How to use iCloud like a Dropbox or Google Drive-style cloud store

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While Apple never meant iCloud to work like Dropbox or Google Drive, if you don’t mind polishing up your ninja-skills you can get it to do just that!

There’s no shortage of online storage solutions — Dropbox, Box.net, SugarSync, Microsoft SkyDrive, Apple’s soon-to-be end-of-lifed iDisk, and now, Google Drive. Apple’s new iCloud isn’t meant to be online storage at all; it’s designed to abstract away messy concepts like file systems and folders and tuck everything away neatly behind apps.

But that doesn’t work for everybody. Now, like my colleagues here at iMore, I think Dropbox is currently the best cloud storage solution for iPhone and iPad users. However, Dropbox gives you a measly 2GB of free storage and charges a pretty hefty premium for more.

iCloud, on the other hand, gives you 5GB for free and if you are a prior MobileMe user – you should currently have 25GB of storage space available to you. Like Dropbox, you can always buy more space if need be.

iCloud is great for automatically storing your device backups, keeping all your personal information – contacts, etc. and for uploading Word, PowerPoint and Excel files (see our ultimate guide to iCloud for detailed instructions on how to do all of that and more).  Did you know, however, that you can also (with a little tweaking) upload movies, audio files and pictures to store in iCloud for safe keeping?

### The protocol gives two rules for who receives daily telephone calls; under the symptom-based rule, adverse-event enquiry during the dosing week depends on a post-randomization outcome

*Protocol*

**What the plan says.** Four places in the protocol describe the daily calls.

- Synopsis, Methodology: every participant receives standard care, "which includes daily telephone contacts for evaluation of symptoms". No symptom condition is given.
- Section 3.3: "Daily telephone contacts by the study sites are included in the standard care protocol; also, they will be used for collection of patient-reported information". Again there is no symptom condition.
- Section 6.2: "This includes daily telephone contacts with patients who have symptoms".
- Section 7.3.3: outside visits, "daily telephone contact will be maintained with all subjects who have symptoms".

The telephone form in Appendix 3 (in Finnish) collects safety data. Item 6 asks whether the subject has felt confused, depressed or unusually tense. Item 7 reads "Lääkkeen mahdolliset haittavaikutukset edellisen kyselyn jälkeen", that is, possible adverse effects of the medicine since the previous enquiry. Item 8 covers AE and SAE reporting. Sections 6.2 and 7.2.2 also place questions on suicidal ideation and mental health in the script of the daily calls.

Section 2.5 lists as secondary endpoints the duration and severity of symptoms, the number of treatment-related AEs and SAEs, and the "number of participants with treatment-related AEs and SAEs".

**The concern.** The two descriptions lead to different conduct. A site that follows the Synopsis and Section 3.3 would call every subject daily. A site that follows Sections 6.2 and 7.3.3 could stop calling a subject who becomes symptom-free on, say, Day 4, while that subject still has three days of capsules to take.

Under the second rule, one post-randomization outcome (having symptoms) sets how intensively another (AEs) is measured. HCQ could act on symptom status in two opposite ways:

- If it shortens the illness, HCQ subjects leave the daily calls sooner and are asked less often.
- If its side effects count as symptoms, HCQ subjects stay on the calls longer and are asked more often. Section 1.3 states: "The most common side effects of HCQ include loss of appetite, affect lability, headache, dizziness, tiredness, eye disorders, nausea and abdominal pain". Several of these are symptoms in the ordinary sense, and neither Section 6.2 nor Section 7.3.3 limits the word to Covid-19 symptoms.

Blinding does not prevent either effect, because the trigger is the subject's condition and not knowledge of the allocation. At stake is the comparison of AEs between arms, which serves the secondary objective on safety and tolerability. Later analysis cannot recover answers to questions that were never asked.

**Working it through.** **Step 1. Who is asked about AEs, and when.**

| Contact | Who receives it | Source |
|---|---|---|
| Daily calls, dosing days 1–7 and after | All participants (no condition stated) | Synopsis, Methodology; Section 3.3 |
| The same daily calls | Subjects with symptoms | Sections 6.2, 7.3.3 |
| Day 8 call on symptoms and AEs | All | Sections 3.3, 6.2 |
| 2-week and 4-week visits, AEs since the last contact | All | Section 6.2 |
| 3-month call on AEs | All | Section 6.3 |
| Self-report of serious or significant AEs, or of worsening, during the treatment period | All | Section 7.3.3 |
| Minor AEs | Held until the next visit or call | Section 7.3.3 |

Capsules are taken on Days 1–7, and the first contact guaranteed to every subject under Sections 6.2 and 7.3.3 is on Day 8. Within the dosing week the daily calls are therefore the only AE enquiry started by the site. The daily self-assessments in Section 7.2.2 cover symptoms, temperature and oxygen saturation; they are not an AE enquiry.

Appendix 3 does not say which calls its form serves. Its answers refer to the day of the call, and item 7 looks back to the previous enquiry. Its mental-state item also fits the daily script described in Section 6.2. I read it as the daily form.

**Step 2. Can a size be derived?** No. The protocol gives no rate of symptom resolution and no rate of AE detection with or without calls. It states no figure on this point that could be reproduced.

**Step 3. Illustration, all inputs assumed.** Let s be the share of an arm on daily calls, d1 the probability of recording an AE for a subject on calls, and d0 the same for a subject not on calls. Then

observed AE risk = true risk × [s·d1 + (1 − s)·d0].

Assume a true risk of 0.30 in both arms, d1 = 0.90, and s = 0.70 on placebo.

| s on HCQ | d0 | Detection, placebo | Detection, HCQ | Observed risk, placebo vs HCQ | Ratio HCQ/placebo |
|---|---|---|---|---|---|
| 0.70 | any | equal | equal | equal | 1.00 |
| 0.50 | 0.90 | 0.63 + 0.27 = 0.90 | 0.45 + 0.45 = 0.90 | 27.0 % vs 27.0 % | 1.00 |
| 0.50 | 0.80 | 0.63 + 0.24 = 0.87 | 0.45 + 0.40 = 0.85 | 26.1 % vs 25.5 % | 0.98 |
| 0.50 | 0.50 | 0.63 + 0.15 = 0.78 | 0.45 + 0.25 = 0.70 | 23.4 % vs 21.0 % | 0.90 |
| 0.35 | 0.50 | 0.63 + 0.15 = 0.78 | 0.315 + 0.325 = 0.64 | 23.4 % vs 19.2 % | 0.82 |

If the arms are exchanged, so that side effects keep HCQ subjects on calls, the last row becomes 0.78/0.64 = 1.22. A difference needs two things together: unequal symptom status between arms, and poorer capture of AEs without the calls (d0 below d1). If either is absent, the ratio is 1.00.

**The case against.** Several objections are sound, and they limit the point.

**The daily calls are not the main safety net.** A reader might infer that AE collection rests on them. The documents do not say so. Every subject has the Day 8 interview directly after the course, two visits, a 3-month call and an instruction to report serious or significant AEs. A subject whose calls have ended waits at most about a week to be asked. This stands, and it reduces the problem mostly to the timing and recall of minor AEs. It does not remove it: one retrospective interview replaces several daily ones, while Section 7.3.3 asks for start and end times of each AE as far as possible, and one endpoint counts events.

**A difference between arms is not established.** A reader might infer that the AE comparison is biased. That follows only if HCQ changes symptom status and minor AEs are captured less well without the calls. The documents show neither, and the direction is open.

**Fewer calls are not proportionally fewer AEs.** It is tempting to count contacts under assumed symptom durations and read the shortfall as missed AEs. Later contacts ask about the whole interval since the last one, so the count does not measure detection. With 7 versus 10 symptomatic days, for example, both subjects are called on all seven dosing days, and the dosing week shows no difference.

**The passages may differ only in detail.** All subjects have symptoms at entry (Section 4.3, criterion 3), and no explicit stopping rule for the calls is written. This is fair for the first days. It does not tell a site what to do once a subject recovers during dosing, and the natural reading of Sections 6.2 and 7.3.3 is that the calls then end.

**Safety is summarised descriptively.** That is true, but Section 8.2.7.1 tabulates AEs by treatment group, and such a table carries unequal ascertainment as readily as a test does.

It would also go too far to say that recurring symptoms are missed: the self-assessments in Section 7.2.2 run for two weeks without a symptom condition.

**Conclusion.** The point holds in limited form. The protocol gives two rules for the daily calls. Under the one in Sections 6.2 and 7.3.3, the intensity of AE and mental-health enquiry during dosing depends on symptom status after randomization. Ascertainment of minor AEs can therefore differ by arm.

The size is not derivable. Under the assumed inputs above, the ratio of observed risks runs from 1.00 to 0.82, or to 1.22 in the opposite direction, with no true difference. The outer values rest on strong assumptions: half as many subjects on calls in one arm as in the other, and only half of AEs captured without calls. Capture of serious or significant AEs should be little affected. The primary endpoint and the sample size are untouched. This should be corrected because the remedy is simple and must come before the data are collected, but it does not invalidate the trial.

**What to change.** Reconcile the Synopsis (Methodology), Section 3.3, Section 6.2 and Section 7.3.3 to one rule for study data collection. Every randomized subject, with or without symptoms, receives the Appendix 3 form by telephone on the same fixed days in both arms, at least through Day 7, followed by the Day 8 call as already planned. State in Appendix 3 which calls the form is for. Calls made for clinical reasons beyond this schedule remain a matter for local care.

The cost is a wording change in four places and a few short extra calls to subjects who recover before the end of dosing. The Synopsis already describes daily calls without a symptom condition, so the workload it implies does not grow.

Sure, you could get an extra 5GB of free storage with Google Drive, Microsoft SkyDrive, or by combining other accounts, but if you’re already an iCloud user, you may not want the extra hassle of maintaining multiple accounts. You might just want to have your iCloud cake and eat it to. So here’s how.

Note: These directions are for Mac OS X users, we’ll do a Windows version soon.

How to use iCloud like Dropbox or Google Drive

First, make sure that iCloud is up and running on your Mac.

  1. Launch System Preferences on your Mac.
  2. Click on iCloud.
  3. Make sure Documents and Data is checked.
  4. Close System Preferences.
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Make sure Documents and Data is checked in the iCloud settings

Next we have to go to where iCloud’s Documents in the Cloud live.

How to create aliases for Documents in the Cloud folders.

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Use the Go to Folder command to find the hidden library folders